RE: [xmca] Evolving personalized instructional construct?

From: Cunningham, Donald James (cunningh@indiana.edu)
Date: Thu Dec 21 2006 - 10:41:01 PST


Dewey as blogger. I think you are right Michael, although I hope he would not use the term "dude".

 

Don Cunningham

Indiana University

 

"Whatever you are, be a good one" - A. Lincoln

 

From: xmca-bounces@weber.ucsd.edu [mailto:xmca-bounces@weber.ucsd.edu] On Behalf Of Michael Glassman
Sent: Thursday, December 21, 2006 9:45 AM
To: eXtended Mind, Culture, Activity
Subject: RE: [xmca] Evolving personalized instructional construct?

 

Don,

 

It's interesting, because I watched 2014 a while ago, and just watched 2015 - and I got a very specific view of its motivation - based on my personal experience with the web. I sort of got the idea they were trying to make the argument that the more specific the input of information is tailored to the individual the less learning goes on - that it sort of becomes narcissistic and dangerous. Part of my view is really paying attention to the blog issues and the war that is occurring now between the "new media" (the blogs, especially the more democratic ones where people not only determine the importance of a story, but are able to post their own stories) and the "old media" (the traditional media outlets). Actually contra to what was suggested on Epic, both the old media is already engaged in pitched battle with the new media. The general argument the old media makes is that there are no journalistic ethics and all information is superficial - meaning new media becomes sort of a feedback loop for what people already think. Old media is saying that in order for there to be development in thinking that goes beyond narcicism - there must be gate keepers, experts, who sift through information to make sure that is has objective value. The new media argues back (very well by the way, some of the best minds and best writers of our times are currently working in new media - just a personal observation) - that old media has an elitist, aristocratic agenda that is most concerned with the maintaining the privilege of old media. How can information that is democratic be bad. Just because people make information democratic does not mean they will make it narcicistic.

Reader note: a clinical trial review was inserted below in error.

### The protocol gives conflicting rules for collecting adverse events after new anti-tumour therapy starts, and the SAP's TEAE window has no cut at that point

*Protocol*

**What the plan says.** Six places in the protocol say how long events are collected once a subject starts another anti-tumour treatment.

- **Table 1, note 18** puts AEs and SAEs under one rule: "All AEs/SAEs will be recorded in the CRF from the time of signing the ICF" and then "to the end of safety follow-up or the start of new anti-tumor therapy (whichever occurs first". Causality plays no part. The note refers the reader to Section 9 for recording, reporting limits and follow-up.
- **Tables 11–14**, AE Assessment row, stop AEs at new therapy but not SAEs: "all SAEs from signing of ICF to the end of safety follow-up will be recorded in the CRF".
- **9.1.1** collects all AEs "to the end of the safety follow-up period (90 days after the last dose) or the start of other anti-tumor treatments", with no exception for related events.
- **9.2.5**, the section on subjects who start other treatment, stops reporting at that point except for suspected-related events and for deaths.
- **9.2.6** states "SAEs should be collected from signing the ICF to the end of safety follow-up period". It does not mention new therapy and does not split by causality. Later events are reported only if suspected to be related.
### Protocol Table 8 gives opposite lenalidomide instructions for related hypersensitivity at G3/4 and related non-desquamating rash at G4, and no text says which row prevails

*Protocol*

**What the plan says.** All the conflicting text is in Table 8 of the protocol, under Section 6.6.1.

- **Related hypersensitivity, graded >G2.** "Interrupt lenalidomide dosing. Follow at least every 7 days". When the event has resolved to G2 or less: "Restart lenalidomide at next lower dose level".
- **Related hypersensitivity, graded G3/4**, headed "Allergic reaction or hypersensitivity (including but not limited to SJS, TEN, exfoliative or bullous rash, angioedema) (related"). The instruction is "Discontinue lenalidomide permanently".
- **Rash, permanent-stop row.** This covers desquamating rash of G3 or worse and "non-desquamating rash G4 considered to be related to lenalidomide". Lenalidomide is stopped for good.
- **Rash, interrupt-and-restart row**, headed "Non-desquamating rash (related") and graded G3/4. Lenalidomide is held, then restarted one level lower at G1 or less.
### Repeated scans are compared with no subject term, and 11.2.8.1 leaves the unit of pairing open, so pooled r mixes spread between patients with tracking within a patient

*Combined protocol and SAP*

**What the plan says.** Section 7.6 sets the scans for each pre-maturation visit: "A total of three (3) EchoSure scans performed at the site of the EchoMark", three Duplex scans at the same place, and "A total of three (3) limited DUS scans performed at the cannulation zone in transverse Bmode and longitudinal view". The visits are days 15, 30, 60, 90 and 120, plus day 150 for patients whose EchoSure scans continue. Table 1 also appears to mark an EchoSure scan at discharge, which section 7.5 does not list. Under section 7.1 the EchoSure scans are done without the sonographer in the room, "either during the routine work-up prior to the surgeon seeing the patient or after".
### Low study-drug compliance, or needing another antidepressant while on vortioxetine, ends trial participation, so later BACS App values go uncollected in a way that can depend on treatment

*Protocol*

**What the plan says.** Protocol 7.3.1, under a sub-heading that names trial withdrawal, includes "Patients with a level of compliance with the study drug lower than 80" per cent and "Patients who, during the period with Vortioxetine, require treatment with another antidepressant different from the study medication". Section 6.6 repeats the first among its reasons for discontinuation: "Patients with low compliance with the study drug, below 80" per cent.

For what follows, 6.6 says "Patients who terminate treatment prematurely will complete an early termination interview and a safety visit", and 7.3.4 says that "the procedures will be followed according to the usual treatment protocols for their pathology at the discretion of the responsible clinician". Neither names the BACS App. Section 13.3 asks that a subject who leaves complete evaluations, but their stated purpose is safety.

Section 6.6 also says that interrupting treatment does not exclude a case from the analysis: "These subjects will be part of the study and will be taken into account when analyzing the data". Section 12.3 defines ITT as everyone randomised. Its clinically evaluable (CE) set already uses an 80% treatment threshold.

What strikes me about this whole argument, and what EPIC is saying is that we have had this discussion before. It is almost exactly the same discussion about media (in a very different context) between Walter Lippman and John Dewey - with Walter Lippman saying that there must be gate keepers for information or else it becomes just superficial, self-involved information based on the needs of the individuals - and Dewey saying that the only information that leads to true social development is democratically based information that bubbles up from the public - that they are capable of handling their own information.

 

This leads me to ask some questions about Zoped and its meaning. Is Zoped making the argument that we need a gate keeper to deliver us information that will help us realize our learning/development - or is Zoped a democratic atmosphere where information is in constant negotiation based on the needs and the problems of the participants? I have seen both ideas, even on this list in the past few days. Another question - is Zoped part of the individual - for instance, do I have a Zoped? Or is it some type of learning atmosphere that fosters new insights through communication? If it's the latter then we can test it empirically, but we can't quantify or objectify it (or maybe we can - I just wanted to say it is not in my Zoped - but do I want to say it is not in the Zoped I am in?). I guess the big question EPIC asks is "Does information need to be controlled by somebody who (claims to have?) has more experience with it to have worth - or is that a recipe for authoritarianism rather than democracy?

 

Michael

 

 

 

 

 

 

 

 

 

 

________________________________

From: xmca-bounces@weber.ucsd.edu on behalf of Cunningham, Donald James
Sent: Thu 12/21/2006 9:13 AM
To: eXtended Mind, Culture,Activity